Kubernetes: Controller Overview

What is Controller? Introduction to Kubernetes Controller

Able Lv
3 min readMay 13, 2022

1. What is a Kubernetes Controller

A Kubernetes controller is a control loop that watches the state of your cluster, then makes changes to move the current cluster state closer to the desired state.

Control Loop

Here is a basic example of a control loop implementation:

for {
desired := getDesiredState()
current := getCurrentState()
makeChanges(desired, current)

2. Desired State vs Current State

Almost every Kubernetes object includes two nested object fields that govern the object’s configuration: the object spec and the object status.

The spec describes the desired state of the object, providing a description of the characteristics you want the resource to have.

The status describes the current state of the object, supplied and updated by the Kubernetes system and its components.

The Kubernetes Controllers continually and actively manages every object's current state to match the desired state you supplied.

3. Controller Pattern

Controller pattern is a pattern that actively monitors and maintains a set of Kubernetes resources in a desired state.

The heart of Kubernetes itself consists of a fleet of controllers that regularly watch and reconcile the current state of applications with the desired state.

This pattern describes how to leverage this core concept for extending the platform for our own applications.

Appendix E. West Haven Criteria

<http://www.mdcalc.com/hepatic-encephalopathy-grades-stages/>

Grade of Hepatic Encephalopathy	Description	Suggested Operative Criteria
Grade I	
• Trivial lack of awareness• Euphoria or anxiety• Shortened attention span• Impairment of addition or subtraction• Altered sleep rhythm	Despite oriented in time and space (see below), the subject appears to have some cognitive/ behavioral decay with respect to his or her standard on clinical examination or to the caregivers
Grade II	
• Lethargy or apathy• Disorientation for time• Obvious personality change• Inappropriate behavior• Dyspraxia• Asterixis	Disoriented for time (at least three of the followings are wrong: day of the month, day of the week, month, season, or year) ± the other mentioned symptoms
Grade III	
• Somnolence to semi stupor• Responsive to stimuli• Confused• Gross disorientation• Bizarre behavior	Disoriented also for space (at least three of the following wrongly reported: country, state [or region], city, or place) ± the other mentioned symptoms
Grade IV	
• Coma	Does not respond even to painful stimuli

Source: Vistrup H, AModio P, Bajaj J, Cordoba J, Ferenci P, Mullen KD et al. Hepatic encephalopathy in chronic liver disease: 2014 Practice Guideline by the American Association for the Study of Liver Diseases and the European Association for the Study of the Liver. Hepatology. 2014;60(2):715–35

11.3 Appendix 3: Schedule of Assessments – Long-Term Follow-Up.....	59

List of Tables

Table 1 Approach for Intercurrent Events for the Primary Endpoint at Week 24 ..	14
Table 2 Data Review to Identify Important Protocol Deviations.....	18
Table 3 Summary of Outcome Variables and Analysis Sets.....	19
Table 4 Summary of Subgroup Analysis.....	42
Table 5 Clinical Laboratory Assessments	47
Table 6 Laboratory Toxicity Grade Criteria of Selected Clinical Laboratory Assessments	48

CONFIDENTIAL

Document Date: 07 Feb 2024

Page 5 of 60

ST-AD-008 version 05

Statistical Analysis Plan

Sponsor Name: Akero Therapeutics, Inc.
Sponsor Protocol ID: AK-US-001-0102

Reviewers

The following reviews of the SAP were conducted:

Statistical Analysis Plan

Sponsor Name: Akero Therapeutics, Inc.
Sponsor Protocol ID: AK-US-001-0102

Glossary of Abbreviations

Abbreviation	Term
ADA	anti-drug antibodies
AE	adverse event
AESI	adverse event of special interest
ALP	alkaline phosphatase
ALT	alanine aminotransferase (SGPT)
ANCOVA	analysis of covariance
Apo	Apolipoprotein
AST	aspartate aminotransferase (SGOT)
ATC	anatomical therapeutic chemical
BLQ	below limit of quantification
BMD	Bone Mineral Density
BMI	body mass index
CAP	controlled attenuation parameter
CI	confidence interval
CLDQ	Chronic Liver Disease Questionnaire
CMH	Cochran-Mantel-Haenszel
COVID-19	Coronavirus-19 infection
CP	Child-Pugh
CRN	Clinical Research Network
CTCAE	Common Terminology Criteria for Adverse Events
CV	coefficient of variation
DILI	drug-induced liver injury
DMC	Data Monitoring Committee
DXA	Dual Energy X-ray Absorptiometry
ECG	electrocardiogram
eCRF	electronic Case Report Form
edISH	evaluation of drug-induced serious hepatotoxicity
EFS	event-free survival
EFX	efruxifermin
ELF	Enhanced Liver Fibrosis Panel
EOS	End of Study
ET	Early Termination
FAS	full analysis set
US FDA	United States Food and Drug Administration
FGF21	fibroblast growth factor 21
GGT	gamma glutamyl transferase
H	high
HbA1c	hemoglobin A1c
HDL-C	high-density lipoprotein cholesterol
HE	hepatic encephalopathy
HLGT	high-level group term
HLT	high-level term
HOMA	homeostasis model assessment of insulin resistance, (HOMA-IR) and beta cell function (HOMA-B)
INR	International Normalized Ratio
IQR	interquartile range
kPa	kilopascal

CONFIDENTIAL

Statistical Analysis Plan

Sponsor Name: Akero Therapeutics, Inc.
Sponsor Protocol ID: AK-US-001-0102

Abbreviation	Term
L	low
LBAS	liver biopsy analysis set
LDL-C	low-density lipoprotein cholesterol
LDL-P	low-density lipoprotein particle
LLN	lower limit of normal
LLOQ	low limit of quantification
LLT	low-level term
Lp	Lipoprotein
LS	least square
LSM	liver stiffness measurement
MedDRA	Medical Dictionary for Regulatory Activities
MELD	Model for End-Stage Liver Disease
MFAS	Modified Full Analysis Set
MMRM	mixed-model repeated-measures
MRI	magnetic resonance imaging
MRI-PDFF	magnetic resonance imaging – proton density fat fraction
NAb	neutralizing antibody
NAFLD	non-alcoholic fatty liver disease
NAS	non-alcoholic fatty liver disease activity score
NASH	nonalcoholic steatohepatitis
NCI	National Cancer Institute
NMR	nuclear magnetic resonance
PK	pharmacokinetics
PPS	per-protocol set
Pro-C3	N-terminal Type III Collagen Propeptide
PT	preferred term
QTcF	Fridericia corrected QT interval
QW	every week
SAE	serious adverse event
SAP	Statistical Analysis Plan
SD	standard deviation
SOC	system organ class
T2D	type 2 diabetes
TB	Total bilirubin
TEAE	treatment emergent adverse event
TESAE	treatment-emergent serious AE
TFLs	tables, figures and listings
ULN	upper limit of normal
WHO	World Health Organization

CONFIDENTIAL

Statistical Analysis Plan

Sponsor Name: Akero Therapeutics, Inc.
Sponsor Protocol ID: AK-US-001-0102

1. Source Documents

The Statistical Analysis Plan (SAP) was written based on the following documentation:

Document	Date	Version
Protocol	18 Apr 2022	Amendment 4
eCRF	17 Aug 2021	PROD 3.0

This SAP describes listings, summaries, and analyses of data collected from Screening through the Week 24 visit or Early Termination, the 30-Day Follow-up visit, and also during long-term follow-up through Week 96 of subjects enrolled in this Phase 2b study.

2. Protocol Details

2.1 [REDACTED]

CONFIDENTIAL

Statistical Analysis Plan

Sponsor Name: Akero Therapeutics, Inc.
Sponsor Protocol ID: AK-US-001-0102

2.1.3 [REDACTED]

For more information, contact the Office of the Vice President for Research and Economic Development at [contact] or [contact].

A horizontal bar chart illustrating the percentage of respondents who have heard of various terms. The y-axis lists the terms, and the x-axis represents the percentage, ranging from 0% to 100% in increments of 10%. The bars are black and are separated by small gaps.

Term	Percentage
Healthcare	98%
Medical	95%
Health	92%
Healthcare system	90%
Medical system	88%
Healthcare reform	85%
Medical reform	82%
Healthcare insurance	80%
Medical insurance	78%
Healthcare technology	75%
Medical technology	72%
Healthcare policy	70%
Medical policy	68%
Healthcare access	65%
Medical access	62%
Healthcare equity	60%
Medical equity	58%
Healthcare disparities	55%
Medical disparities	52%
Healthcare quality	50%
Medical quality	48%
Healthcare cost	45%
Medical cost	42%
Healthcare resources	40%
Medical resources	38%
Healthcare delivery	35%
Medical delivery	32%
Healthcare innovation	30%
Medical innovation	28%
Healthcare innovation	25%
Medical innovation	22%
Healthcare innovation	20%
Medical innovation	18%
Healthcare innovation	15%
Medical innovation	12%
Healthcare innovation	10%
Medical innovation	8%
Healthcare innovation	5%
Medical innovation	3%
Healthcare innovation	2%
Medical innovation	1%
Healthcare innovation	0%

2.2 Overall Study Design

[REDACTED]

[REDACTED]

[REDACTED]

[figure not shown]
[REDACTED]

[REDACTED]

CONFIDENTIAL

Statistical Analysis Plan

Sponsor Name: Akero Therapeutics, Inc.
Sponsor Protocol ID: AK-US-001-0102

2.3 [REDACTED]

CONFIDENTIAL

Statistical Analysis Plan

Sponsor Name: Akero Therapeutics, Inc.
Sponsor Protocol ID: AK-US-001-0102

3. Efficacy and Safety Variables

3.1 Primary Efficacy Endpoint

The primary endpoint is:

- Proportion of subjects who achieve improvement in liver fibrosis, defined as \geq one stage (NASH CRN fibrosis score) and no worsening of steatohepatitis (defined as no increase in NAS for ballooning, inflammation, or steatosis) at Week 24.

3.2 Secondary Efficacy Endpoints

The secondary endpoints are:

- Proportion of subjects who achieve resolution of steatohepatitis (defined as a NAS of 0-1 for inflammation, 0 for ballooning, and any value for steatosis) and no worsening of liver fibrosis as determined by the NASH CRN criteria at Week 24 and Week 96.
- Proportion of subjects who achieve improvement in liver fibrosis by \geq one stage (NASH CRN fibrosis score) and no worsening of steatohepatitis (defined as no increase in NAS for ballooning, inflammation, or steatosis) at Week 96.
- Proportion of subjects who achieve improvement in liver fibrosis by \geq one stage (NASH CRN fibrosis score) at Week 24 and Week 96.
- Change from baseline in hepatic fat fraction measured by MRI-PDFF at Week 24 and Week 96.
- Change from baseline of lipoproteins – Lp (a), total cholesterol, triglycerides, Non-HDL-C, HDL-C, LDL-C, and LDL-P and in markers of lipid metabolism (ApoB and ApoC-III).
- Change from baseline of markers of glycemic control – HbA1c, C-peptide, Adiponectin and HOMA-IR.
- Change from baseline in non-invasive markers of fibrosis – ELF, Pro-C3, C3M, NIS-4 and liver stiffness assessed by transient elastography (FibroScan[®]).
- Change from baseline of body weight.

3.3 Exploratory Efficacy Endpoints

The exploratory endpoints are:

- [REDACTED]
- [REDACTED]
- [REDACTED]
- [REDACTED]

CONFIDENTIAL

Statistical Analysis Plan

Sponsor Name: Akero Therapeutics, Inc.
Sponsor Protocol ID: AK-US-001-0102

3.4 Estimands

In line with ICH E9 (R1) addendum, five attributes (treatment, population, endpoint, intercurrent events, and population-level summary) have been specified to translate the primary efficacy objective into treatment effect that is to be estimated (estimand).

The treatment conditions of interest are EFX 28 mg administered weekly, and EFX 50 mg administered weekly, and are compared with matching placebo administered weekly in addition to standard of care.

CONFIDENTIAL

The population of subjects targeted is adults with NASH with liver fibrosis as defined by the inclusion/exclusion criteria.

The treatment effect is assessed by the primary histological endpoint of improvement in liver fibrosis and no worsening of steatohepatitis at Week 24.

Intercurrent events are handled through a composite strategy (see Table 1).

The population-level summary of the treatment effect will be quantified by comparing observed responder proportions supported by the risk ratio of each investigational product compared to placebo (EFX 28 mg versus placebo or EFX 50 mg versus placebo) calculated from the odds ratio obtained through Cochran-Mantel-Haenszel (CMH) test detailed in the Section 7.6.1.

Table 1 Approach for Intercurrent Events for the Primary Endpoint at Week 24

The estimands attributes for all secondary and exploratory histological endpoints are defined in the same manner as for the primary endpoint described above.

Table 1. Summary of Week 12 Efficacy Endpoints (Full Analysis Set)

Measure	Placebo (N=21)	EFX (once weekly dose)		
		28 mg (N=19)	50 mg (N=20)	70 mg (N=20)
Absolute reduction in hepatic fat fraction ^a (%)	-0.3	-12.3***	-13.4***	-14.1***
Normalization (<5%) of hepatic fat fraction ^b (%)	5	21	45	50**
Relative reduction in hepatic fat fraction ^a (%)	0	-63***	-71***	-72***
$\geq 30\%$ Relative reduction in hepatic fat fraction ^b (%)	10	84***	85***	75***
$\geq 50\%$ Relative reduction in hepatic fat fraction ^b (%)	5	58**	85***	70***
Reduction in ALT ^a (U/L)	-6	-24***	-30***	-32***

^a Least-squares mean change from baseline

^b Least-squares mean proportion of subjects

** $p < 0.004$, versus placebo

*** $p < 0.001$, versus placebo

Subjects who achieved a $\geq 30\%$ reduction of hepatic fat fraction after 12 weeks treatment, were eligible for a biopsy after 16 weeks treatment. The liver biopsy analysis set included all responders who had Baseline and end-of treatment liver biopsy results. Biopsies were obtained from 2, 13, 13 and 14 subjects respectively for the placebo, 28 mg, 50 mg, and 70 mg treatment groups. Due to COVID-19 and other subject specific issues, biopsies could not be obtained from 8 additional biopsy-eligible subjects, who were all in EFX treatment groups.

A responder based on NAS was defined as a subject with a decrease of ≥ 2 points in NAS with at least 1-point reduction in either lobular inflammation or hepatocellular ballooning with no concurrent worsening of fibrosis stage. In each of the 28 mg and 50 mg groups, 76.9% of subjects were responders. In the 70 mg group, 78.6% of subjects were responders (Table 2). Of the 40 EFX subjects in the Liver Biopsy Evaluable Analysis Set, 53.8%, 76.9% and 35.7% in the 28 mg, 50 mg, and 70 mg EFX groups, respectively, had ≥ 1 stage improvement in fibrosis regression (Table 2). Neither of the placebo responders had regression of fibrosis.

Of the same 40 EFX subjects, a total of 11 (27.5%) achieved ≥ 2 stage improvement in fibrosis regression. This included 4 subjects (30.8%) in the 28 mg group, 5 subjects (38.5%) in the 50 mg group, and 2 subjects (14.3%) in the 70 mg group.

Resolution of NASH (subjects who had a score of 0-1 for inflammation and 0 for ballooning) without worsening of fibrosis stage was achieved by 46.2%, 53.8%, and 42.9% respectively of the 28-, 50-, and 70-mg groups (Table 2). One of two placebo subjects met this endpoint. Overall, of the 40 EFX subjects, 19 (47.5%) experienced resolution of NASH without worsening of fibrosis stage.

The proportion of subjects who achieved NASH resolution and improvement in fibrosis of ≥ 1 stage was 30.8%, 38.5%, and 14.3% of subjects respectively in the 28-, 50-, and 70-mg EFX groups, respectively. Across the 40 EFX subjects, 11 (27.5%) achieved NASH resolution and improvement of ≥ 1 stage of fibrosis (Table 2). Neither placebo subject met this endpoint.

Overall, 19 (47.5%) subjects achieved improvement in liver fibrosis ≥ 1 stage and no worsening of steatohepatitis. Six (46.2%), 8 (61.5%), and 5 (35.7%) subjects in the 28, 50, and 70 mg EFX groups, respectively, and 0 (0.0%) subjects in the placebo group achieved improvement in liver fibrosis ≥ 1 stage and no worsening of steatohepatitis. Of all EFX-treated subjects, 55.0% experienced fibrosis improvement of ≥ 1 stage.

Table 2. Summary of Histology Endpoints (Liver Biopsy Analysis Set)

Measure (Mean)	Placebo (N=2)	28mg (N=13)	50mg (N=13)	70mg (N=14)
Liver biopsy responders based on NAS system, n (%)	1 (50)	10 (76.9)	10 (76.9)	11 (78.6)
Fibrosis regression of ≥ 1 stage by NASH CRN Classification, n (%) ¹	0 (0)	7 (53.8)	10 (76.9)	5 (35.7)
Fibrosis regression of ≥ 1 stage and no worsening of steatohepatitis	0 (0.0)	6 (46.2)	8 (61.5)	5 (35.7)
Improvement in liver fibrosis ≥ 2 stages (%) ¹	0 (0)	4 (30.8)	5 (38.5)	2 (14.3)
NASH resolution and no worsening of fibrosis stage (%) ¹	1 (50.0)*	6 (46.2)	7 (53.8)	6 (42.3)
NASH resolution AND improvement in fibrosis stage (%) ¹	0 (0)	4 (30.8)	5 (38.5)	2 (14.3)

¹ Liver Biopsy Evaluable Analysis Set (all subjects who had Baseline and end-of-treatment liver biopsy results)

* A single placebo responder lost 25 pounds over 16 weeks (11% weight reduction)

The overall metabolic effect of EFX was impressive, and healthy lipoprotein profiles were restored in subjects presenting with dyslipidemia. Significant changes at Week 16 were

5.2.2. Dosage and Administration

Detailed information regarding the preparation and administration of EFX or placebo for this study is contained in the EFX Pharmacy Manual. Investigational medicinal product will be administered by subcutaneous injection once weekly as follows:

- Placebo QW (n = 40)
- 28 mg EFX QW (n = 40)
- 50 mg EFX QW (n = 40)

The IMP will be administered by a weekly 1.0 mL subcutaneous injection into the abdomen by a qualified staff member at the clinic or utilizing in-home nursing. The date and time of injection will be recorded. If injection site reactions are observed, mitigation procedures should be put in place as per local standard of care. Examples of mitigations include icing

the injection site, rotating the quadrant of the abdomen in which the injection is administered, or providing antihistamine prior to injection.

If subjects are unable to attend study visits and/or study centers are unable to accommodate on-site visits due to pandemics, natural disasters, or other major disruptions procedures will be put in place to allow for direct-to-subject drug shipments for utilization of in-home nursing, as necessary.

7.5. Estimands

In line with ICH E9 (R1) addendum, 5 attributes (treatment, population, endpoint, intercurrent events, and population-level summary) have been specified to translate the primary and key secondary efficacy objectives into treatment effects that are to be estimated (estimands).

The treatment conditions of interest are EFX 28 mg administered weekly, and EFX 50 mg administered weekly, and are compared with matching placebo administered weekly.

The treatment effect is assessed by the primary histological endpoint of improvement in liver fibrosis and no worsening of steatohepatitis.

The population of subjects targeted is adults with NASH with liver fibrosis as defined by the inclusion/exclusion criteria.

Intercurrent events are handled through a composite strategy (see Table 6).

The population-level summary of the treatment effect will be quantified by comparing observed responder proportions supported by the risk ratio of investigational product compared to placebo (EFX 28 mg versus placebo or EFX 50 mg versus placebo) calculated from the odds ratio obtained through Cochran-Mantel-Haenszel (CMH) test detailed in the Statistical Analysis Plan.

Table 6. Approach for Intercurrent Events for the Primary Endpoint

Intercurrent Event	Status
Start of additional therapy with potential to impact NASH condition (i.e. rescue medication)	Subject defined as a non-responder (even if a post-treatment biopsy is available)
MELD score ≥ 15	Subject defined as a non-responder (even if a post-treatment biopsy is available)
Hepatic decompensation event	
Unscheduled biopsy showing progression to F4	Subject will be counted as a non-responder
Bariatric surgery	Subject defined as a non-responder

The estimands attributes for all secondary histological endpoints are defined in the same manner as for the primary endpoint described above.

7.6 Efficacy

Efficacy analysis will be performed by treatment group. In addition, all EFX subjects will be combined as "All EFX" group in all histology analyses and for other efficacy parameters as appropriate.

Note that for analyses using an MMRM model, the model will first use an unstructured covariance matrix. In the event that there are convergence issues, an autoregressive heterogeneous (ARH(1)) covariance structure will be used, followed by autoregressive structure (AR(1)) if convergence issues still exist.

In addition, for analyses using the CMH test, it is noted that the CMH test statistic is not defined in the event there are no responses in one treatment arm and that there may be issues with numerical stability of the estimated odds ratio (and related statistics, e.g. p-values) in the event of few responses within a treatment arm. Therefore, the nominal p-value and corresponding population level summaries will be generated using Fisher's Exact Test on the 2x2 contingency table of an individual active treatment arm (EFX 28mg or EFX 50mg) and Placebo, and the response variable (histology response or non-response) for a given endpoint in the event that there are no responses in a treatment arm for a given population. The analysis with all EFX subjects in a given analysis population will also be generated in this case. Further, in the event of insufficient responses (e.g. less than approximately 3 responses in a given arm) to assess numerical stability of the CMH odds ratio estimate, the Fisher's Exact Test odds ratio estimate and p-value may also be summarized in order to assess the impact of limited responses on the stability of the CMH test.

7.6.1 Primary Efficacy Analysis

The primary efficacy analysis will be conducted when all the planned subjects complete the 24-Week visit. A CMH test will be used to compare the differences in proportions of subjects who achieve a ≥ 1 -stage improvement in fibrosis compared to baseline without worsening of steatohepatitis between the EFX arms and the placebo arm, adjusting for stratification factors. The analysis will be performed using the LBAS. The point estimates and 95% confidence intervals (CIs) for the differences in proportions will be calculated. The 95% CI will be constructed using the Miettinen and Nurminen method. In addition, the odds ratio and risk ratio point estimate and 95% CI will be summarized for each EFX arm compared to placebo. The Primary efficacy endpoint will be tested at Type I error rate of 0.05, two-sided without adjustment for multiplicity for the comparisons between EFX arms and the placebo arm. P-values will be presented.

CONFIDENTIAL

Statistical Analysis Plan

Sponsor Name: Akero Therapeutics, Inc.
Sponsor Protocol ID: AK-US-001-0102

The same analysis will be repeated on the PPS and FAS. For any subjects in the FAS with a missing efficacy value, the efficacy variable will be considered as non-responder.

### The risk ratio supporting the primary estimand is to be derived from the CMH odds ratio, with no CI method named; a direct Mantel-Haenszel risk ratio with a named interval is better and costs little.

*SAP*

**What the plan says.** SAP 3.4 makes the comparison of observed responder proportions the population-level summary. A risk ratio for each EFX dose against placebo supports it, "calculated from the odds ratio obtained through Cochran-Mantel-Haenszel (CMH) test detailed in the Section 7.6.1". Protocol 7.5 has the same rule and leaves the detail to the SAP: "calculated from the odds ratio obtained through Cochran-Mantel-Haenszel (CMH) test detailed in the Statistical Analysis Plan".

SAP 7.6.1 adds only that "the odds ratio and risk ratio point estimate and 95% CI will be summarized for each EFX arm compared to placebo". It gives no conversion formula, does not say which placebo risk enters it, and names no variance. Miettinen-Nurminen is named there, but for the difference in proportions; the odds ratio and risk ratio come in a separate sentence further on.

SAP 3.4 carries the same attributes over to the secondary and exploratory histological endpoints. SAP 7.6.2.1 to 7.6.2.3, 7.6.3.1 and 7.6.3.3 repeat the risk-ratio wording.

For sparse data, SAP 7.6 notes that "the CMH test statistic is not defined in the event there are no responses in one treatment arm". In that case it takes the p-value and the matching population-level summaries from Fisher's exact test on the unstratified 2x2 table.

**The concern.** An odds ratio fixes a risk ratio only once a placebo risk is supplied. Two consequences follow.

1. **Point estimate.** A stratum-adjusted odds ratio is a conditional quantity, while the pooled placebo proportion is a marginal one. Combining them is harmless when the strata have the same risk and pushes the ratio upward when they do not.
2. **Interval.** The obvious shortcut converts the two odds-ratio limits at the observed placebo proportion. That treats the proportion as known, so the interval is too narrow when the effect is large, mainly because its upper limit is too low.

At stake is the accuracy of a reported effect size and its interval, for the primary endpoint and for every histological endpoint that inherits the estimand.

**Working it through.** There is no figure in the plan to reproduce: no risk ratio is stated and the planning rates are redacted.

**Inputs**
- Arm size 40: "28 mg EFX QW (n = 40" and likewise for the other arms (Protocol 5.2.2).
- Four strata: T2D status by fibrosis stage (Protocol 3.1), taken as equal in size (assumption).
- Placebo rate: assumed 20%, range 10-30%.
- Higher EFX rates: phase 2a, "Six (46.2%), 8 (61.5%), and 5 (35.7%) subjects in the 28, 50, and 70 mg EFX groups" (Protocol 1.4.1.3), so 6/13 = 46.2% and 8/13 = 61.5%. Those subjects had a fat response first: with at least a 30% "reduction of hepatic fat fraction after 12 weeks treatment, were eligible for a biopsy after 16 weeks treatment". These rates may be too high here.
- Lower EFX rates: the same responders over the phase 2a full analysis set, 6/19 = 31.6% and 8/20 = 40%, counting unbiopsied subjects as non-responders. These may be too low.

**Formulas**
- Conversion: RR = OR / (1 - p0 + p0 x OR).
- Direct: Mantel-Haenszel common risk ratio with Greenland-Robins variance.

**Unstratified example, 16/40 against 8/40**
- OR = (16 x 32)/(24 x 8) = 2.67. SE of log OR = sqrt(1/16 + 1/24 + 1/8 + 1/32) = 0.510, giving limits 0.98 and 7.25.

4. Kubernetes Built-in Controllers

A large number of Kubernetes Controllers run in two major components in Control Plane, kube-controller-manager and cloud-controller-manager.

The components of a Kubernetes cluster


Logically, each controller is a separate process, but to reduce complexity, they are all compiled into a single binary and run in a single process.

kube-controller-manager: multiple controllers in one binary

Some types of these controllers are:

  • Node controller: Responsible for noticing and responding when nodes go down.
  • Job controller: Watches for Job objects that represent one-off tasks, then creates Pods to run those tasks to completion.
  • Endpoints controller: Populates the Endpoints object (that is, joins Services & Pods).
  • Service Account & Token controllers: Create default accounts and API access tokens for new namespaces.


The cloud-controller-manager only runs controllers that are specific to your cloud provider, and lets you link your cluster into your cloud provider’s API.

The cloud-controller-manager also combines various controllers into a single binary that you run as a single process. You can scale horizontally (run more than one copy) to improve performance or to help tolerate failures.

The following controllers can have cloud provider dependencies:

  • Node controller: For checking the cloud provider to determine if a node has been deleted in the cloud after it stops responding
  • Route controller: For setting up routes in the underlying cloud infrastructure
  • Service controller: For creating, updating and deleting cloud provider load balancer



Able Lv

Cloud Infrastructure Engineer @Airwallex: Kubernetes, DevOps, SRE, Go, Terraform, Istio, and Cloud-Native stuff